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Orange Zone impact: New York unemployment claims expected to rise

Some elected officials say the state is better prepared now in handling a high volume of unemployment claims than it was earlier in the COVID-19 pandemic.

BUFFALO, N.Y. — With parts of Erie County now going orange, that means non-essential businesses that the state deems are high risk such as gyms, and personal care businesses such as barber shops and nail salons, will need to shut down.

That will result in more people filing for unemployment.

Can the state could handle an influx in more unemployment benefits? 

"Well, I think where we were from the beginning of this pandemic hitting to where we are today is night and day we are prepared to help people with their unemployment much more so than when this pandemic hit," State Senator Tim Kennedy said. 

The state has made a lot of changes to the unemployment claims system, expanding hours and requesting people file alphabetically.

"We are now accustomed to helping people through the process. There has been a number of people that have been put into motion to help with the employment at the state level, and I think the state has been doing a much better job of expediting those through the system," Kennedy said.

But still, we’ve heard from many you who have fallen through the cracks.

"I would hope that our unemployment agencies learned a lesson of the first go around and that they’re going to be much more effective in getting those benefits out," U.S. Congressman Tom Reed said.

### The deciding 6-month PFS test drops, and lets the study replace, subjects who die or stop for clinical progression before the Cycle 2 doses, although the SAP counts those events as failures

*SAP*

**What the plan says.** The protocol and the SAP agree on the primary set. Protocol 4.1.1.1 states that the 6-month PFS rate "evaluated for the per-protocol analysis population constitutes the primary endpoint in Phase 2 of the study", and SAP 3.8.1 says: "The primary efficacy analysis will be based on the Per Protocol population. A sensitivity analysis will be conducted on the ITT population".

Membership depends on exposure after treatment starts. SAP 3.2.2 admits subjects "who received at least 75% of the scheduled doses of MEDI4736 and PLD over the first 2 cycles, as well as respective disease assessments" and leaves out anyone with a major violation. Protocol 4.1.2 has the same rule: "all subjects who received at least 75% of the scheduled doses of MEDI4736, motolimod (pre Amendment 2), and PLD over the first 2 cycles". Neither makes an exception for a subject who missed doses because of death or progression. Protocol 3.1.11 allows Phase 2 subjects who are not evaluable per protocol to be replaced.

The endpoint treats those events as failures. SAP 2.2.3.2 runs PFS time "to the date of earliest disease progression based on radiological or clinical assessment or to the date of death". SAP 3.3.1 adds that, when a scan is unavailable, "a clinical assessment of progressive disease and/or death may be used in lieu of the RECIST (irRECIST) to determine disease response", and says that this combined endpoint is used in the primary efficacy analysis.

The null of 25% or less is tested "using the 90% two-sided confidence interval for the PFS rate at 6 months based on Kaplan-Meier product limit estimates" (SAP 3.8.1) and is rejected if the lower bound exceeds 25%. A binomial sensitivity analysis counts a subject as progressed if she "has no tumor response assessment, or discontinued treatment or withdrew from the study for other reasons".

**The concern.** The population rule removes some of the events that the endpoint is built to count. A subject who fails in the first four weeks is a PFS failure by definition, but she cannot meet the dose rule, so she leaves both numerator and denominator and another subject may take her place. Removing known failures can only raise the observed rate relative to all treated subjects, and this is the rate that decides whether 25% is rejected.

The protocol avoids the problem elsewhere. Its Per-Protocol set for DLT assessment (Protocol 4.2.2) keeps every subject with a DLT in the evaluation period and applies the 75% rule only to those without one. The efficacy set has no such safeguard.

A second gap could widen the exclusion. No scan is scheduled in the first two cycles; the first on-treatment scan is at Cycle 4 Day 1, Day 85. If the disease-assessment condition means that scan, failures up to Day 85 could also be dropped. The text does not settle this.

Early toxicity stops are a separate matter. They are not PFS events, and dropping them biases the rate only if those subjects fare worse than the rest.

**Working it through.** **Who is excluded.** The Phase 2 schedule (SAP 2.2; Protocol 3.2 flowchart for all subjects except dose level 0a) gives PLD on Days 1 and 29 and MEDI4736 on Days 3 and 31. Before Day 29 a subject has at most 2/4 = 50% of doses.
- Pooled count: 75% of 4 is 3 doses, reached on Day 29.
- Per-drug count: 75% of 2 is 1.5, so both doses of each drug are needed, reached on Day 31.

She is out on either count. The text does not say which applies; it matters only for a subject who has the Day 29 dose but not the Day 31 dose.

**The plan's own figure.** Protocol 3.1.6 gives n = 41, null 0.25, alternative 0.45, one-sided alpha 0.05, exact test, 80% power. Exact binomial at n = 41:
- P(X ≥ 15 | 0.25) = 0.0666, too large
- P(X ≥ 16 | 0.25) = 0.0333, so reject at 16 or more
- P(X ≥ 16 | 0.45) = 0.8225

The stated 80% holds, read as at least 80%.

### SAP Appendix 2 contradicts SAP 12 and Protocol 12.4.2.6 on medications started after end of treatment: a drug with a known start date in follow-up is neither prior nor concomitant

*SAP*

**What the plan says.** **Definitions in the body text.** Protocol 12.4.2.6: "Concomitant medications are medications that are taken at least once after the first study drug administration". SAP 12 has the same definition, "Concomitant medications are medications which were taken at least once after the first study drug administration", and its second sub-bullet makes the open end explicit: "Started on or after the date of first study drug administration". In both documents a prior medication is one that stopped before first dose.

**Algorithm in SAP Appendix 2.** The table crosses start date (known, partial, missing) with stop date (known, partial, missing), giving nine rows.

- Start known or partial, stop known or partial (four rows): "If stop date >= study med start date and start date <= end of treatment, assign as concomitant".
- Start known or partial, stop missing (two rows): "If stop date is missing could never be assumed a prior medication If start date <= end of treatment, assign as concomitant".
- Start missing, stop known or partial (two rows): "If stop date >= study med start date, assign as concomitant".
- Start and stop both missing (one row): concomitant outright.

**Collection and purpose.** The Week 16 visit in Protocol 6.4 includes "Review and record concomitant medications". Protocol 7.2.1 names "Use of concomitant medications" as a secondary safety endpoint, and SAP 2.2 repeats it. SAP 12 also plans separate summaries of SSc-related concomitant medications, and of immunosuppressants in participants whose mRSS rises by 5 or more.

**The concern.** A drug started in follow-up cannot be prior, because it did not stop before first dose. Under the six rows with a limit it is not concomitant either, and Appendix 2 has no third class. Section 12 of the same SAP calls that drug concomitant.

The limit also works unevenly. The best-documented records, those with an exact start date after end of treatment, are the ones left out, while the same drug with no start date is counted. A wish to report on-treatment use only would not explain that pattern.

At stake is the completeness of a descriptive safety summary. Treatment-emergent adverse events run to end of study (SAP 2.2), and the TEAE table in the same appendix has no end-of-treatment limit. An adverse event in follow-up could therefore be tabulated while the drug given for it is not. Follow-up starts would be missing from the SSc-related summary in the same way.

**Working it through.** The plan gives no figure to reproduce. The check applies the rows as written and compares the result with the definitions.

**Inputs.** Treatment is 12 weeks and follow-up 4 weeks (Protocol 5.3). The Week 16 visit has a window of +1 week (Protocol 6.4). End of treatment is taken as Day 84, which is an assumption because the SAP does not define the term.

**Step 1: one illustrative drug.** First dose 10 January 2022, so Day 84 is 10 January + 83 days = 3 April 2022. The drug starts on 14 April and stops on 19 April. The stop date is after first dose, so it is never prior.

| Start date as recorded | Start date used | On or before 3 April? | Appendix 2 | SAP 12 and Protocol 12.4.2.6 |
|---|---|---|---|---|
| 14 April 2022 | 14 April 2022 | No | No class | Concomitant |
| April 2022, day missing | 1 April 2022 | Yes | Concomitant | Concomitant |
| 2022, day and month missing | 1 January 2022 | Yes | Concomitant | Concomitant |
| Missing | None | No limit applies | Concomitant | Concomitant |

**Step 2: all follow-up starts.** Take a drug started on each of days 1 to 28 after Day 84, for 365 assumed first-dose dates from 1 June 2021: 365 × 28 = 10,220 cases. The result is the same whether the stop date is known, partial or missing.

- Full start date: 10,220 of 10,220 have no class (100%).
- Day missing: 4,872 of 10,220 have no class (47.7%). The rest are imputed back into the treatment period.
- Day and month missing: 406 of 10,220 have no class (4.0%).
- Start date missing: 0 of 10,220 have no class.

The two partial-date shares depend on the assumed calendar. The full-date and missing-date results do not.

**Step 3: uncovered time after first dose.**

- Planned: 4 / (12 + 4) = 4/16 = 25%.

CARES Act funding from the federal government is being used to fund unemployment compensation related to the pandemic. This is for people who have exhausted regular unemployment benefits.

That benefit expires in late December.

Some people may be wondering whether there’s enough funding in the system for unemployment to continue.

"The federal government has to act, period," Kennedy said.

Reed says approving more money for unemployment benefits is something he's working on. 

"When it comes to unemployment that is something we are working as we speak I talked to the treasury secretary two days ago for about a half hour 20 minutes talked to a group of senators yesterday that are trying to put together a package for COVID-19 stimulus and assistance," Reed said.

In recent days, the state Department of Labor has tweeted that holidays resulting in banks being closed may delay benefits by a day. Benefit payments usually appear in bank accounts in one to two days, and if it’s been longer, people should contact their bank.